Jesus told the apostles to go forth totally empty-handed, but it seems He meant something more than merely to go without money or goods. He was saying that they had to totally rely on God to be with them, supplying all the necessities for safe travel and all they would need for the ministry at hand. But it was not just money and supplies they were to eliminate; they were to leave behind all their insecurities, fears, and prejudices, too. Jesus did not expect them to be perfect, but He did want them to try to love as deeply as they could by having hearts empty of fear and filled with the kind of mercy and compassion with which He had given them. They had received many gifts and so Jesus instructed them to freely give those very gifts to others. Jesus wanted the apostles to realize that all they needed to bring on their mission was found in their faith in Him. This message is for us, too.
Maybe the real key is in realizing that we are to literally take nothing. To love means to give and not to take. Surely Jesus was instructing the apostles not just to go without carrying anything with them; He was also saying that they were not to take anything away from the towns they visited either. They were to bring healing, forgiveness, new life, and freedom from that which oppressed the people such as demons of every sort. The Kingdom of Heaven is indeed about freedom. But since it is given without cost, it certainly meant that the apostles were to take nothing with them from these places. They were to give and therefore to leave the places where they had been fuller and richer, not diminished in any way. They were to enter in peace and leave in peace. They were to bring God’s message and then move on. They were to leave as empty-handed as they arrived which also meant they were not to leave with judgments about the people who may have accepted or rejected them, they were not to confront, or to inflame anger, but rather to try to share the message which brought life and redemption. They knew that God always has everyone’s best interests at heart and so they were to let their words and deeds be given without expectations. And they were to glorify God, not themselves. They were to leave as they had arrived.
To proclaim the Kingdom means that when we leave a place or a room, it should be better than when we entered, but if they do not accept us or the love we have to share, we need to at least leave the place no worse for our having been there. There should be no diminishment to any place where we have attempted to live the message of Jesus. And similarly, we should not be worse when we leave a place then when we entered. We do not want to take away with us anger or resentment which comes from hostility or a lack of acceptance which had been directed toward us, nor do we want to doubt our ability to do good works. We should leave with our peace intact, too. Everything is in God’s hands. God never forces anyone to be healed or even to be loved, and therefore neither should we. We come and go in peace because the work is not ours, it is the Lord’s.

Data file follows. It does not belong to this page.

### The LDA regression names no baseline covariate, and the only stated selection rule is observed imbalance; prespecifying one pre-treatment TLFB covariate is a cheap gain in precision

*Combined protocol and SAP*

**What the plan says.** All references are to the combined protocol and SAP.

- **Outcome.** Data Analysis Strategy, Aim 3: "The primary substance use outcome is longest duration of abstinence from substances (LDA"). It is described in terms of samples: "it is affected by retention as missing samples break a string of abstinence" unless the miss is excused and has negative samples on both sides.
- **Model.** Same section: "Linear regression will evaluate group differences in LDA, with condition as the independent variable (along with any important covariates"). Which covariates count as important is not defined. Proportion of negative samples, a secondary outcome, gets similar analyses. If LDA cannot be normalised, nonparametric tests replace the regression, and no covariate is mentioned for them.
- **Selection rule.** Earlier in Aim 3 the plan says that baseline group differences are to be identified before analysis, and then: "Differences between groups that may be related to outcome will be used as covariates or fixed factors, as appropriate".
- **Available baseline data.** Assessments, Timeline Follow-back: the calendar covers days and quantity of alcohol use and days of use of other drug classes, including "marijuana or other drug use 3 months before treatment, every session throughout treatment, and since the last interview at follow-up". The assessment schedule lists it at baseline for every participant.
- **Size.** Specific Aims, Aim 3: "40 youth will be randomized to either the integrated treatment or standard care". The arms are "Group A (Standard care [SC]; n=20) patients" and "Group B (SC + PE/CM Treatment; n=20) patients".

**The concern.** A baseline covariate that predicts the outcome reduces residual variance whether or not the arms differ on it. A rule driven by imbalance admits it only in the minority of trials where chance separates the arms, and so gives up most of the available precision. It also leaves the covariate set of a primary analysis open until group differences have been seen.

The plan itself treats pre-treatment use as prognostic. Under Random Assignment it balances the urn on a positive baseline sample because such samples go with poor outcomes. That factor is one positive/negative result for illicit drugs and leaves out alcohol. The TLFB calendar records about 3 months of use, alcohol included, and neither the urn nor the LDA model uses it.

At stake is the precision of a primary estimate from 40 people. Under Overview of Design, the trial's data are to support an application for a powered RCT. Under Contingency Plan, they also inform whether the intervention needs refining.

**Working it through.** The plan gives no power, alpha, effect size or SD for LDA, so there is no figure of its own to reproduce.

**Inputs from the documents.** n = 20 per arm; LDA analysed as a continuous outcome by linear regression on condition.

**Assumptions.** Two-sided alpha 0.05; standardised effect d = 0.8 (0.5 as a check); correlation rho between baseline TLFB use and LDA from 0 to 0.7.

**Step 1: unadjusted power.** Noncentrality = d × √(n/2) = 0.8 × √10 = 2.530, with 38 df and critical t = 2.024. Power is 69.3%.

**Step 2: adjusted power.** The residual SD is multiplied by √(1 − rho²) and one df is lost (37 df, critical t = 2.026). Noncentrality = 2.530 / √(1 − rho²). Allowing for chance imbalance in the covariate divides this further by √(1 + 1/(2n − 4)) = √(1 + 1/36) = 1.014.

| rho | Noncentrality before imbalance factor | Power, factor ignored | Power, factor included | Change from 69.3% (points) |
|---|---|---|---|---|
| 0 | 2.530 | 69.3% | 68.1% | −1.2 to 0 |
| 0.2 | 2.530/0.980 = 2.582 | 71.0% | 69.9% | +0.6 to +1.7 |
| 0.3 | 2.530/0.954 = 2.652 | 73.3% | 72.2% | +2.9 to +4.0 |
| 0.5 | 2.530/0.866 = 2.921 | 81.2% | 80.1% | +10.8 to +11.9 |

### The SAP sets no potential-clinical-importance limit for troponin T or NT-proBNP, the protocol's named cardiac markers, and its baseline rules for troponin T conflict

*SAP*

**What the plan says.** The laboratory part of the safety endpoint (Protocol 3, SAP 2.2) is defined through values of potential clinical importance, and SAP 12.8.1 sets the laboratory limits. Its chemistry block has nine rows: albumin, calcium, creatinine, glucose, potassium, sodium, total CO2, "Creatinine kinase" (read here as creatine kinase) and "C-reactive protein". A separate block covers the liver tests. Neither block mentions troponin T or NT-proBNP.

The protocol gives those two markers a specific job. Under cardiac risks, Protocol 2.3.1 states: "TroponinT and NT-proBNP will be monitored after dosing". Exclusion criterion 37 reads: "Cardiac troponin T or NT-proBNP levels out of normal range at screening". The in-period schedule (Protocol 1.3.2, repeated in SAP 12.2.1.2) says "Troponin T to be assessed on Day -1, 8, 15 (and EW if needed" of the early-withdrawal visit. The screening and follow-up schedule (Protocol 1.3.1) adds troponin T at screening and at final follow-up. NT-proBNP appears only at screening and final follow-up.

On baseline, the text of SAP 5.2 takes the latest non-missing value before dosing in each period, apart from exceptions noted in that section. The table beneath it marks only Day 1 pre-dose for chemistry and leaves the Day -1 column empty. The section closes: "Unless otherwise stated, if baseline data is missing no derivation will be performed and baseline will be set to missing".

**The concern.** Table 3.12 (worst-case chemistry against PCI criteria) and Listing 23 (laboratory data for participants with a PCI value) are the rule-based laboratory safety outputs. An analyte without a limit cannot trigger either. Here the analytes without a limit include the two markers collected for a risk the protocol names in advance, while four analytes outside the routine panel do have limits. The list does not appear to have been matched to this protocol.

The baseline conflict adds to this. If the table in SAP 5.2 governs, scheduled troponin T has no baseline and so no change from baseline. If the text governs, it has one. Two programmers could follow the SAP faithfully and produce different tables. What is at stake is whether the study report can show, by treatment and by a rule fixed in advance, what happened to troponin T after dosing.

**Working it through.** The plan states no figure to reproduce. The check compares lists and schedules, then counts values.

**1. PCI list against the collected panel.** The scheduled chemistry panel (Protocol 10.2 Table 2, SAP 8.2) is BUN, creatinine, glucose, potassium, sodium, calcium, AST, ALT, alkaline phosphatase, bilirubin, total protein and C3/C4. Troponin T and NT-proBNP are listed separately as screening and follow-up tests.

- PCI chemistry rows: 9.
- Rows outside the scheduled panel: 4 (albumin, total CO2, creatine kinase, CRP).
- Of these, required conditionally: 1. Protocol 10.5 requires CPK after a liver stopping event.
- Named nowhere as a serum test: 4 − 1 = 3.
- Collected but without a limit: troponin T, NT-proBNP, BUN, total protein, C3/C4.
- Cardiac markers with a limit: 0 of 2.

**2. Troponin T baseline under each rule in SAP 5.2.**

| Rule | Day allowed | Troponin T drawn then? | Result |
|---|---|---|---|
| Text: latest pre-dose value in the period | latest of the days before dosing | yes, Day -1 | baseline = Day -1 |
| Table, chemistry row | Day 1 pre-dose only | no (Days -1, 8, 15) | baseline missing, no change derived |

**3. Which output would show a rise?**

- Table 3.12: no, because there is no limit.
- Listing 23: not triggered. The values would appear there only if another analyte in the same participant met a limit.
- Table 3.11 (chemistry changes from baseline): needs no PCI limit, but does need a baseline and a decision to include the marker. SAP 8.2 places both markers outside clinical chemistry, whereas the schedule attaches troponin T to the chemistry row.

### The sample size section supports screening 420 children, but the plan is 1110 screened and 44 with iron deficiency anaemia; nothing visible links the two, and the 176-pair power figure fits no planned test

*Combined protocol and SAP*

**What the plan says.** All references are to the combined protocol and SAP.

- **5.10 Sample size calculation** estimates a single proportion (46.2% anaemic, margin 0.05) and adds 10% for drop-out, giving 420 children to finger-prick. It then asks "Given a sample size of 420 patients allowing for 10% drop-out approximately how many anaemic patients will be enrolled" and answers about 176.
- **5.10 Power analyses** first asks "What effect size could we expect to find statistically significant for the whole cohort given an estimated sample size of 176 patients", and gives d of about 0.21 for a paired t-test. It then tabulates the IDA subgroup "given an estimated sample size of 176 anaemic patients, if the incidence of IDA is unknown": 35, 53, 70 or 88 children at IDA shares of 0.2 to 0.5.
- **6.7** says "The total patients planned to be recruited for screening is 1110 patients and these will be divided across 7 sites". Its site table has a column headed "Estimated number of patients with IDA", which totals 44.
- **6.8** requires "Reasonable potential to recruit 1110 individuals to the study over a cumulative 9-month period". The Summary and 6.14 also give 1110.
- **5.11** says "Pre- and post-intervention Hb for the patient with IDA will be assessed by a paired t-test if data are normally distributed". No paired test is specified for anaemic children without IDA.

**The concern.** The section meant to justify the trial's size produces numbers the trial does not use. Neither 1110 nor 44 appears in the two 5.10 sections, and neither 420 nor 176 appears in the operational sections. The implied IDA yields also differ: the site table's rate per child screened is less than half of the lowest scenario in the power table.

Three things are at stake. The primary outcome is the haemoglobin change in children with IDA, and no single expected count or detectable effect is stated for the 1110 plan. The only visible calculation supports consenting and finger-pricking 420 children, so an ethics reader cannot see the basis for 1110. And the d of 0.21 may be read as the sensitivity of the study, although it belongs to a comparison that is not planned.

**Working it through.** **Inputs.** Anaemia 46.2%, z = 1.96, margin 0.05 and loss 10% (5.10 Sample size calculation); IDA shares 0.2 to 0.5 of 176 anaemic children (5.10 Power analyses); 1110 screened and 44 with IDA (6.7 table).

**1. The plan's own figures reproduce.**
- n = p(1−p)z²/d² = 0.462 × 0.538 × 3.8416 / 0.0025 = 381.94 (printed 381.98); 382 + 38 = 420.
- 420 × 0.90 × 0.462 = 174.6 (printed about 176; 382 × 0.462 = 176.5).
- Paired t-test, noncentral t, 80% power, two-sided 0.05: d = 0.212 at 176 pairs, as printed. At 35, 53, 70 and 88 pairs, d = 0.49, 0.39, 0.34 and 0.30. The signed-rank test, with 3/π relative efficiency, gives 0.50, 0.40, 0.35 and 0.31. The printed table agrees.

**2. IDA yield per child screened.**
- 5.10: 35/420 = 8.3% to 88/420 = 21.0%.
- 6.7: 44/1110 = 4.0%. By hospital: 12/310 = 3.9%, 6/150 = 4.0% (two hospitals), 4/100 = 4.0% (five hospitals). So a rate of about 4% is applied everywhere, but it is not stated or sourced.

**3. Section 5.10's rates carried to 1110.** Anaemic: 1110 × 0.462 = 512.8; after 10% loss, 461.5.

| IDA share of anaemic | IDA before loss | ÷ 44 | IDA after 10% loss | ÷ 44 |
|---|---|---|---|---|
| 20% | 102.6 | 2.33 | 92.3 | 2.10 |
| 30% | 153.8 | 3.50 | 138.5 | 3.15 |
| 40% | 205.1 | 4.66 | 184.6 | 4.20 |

We need to take to heart that we are missioned just as the apostles were sent forth. The people who live today are in need in just the same way as the people who lived during the time of Jesus. He needs us to be His hands and feet and to love with His heart just as much as He needed the apostles. We need to continue the work of building the Kingdom of God until the day comes when Jesus returns. As daunting as this seems, we can bring healing and new life just as the Twelve did if we learn to rely completely on God and the gifts which He has given to us. In other words, we to need to dare to love, and we need to draw all our strength from the love which He gives to us.
©Michele L. Catanese
All the photos are mine. The first is of a hummingbird in a garden at Copper Mountain, Colorado. I chose this because I had the Sermon on the Mount in mind. Jesus said: "Look at the birds in the sky; they do not sow or reap, they gather nothing into barns, yet your heavenly Father feeds them." (Matt 6:26) They are 'empty-handed' yet God cares for them.
The second photo is Denali, which was a bit of a 'miraculous' shot, because just a short time later the mountain was shrouded in cloud, hidden almost completely. God did not move the mountain for me, but He did move the cloud.
Next is Fra Angelico's painting of The Sermon on the Mount. I chose it because it was consistent with the apostles being prepared for their mission, and with the intention of my earlier photo of the bird.
Following is an icon by Fr. William Hart McNichols called San Martin de Porres. It can be found at http://www.standreirublevicons.com/all-categories/product/121-san-martin-de-porres. I chose this icon because St. Martin was born into a poor family, knew many kinds of personal suffering, and yet he dedicated his life to alleviating the suffering of others through his gift for medicine.
Finally the last photo was one I took in west Texas near Big Bend. It symbolizes for me the beauty of the heavens and the earth.